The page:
Springfield’s claim to fame as Birthplace of Route 66 marks 95th birthday on Friday
SPRINGFIELD, Mo. (KY3) - A small crowd gathered at the corner of Jefferson and St. Louis streets Friday afternoon in downtown Springfield to commemorate the exact moment 95 years earlier when the city laid claim to the title as “The Birthplace of Route 66″.
It was at that exact moment, 4 o’clock, that a telegram was sent by a group of men at the old Colonial Hotel at Jefferson and St. Louis to the man in charge of the federal Bureau of Roads, Thomas McDonald, which was then a part of the Department of Agriculture.
The Colonial Hotel is long gone, torn down in 1997.
But a plaque recognizing the hotel’s role in creating Route 66 still stands at that corner next to the parking lot that replaced it.
And the importance of that simple telegram lives on to this very day.
”What we’re celebrating today is the 95th anniversary of a telegram,” said John Sellars, the Executive Director of the History Museum on the Square, in explaining the reason behind the gathering.
In the mid-1920′s a group of federal planners had been working on the country’s interstate highway system and had decided that all north-south highways would end with odd-numbers while east-west routes would end in even numbers. The committee also recommended that all the major transcontinental highways would end in zeroes.
In September, 1925 they proposed a “Route 60″ from Chicago to Los Angeles only to have the governor of Kentucky protest that because the highway was not truly transcontinental, it should not get the “zero” designation and that he wanted a “zero” highway in his state. So in early 1926 he got his wish when a highway from Virginia through Kentucky ending in Springfield was renamed “Route 60″ and the Chicago to Los Angeles road was changed to “Route 62″.
That didn’t sit well with those along the old “Route 60″ and led by Springfield businessman John T. Woodruff and Oklahoma Highway Chairman Cyrus Avery of Tulsa, the group met in Springfield on April 30, 1926 to come up with an alternative.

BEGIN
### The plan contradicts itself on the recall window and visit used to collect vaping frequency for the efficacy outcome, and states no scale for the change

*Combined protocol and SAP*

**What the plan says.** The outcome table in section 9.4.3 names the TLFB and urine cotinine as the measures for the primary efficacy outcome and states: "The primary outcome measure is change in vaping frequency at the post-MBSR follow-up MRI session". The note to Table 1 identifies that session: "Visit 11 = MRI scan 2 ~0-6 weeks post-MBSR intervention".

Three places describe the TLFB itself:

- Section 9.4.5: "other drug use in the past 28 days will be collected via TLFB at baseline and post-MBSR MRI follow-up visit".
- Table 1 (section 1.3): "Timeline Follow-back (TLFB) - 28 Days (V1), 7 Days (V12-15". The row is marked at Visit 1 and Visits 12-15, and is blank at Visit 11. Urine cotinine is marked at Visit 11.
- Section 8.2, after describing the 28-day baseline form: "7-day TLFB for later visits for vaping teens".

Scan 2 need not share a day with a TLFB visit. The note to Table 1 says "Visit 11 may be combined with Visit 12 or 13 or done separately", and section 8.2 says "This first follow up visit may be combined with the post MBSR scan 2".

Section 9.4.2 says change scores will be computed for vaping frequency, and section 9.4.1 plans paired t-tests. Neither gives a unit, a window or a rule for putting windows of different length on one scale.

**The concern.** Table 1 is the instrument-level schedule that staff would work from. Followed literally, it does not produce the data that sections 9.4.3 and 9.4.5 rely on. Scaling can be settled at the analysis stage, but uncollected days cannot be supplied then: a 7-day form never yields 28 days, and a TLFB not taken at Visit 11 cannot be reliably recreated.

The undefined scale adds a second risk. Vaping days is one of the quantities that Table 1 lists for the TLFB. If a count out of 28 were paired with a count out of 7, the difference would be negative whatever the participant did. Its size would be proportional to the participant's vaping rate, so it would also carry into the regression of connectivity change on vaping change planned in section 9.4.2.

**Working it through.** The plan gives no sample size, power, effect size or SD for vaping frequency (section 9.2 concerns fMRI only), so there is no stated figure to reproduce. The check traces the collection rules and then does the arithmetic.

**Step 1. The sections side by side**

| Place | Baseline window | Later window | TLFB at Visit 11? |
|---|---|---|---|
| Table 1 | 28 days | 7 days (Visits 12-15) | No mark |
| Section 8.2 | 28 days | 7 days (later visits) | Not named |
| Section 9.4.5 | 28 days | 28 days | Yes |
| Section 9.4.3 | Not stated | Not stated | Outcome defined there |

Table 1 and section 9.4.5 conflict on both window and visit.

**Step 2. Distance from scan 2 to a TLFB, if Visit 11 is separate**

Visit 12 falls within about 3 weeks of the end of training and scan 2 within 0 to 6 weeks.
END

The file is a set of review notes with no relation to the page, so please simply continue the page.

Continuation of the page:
And it was just by happenstance that the group ended up gathering in Springfield.
“There was a Rotary convention in Springfield that year, the only time it ever happened here,” Sellars explained. “So Cyrus Avery and some of the people involved in the highway were avid Rotarians and they came here for that Rotary convention, got with John Woodruff at the Colonial, and the rest as they say is history.”
At 4 p.m. that day the group sent that now famous telegram to Washington D.C. that said, “Regarding Chicago-Los Angeles Road...if California, Arizona, New Mexico and Illinois will accept Sixty-Six instead of Sixty we are inclined to agree to this change. We prefer Sixty-Six to Sixty-Two.”
So why did they choose “66″?
“They thought it was catchy,” Sellars answered. “They had been offered the number 62 and they thought that sounded like they were second best or the number two highway.”
It wasn’t until November that the national network of highways had its numbers officially ratified and the group that met in Springfield had its wish come true with the designation of former “Route 60″ as “Route 66″.
“Yeah, some of the folks in Missouri jumped the gun a little bit and printed up a bunch of road maps that had Route 66 as Highway 60 and those are now collector’s items,” said Tom Peters, the Dean of Library Services at Missouri St. University who organized the 95th birthday celebration.
And had that Rotary convention not taken place in Springfield that year?
“It probably still would have happened,” Peters said of the renaming of the highway. “Just not in Springfield. They all just happened to be here on that particular day. But actually a lot of people from the Ozarks were deeply involved in developing Route 66 from the early trails all the way up to the concept of a road from Chicago to L.A. to all the work that was done to ascertain the number. And then the first U.S. 66 Highway Association was incorporated in Greene County and John T. Woodruff was the first president of that association so it really started right here with that telegram 95 years-ago.”
“It wasn’t even completely paved until 1938 so the first 12 years was some pavement, some gravel and some dirt just out through the farm tracks,” added Sellars of Route 66′s humble beginnings.
But that number the group though was “catchy” would surpass even their wildest dreams as Route 66 lives on as an important part of our nation’s history, referred to as the “Mother Road” and “Main Street of America”. As one of the original roads in our country’s highway system it has sparked songs (Get Your Kicks on Route 66), TV shows (Route 66 about two men seeking adventure along the road), innovations (did you know the first drive-up window was at Red’s Giant Hamburg in Springfield?) and an entire culture of worshipful travelers and nostalgia with visitors coming from all over the world to take in its sights even though interstates now provide faster travel.
“It’s much more homogeneous now when you ride on an interstate and you see the same restaurants and hotels,” Sellars said. “You see the same everything. But in the old days on Route 66 every city was different. And just that sense of freedom, taking off on the road and going from place to place.”
Many towns along Route 66 have celebrations of the Mother Road every year including Springfield, which will have its Birthplace of Route 66 Festival August 13-14 after it was cancelled last year because of the pandemic.
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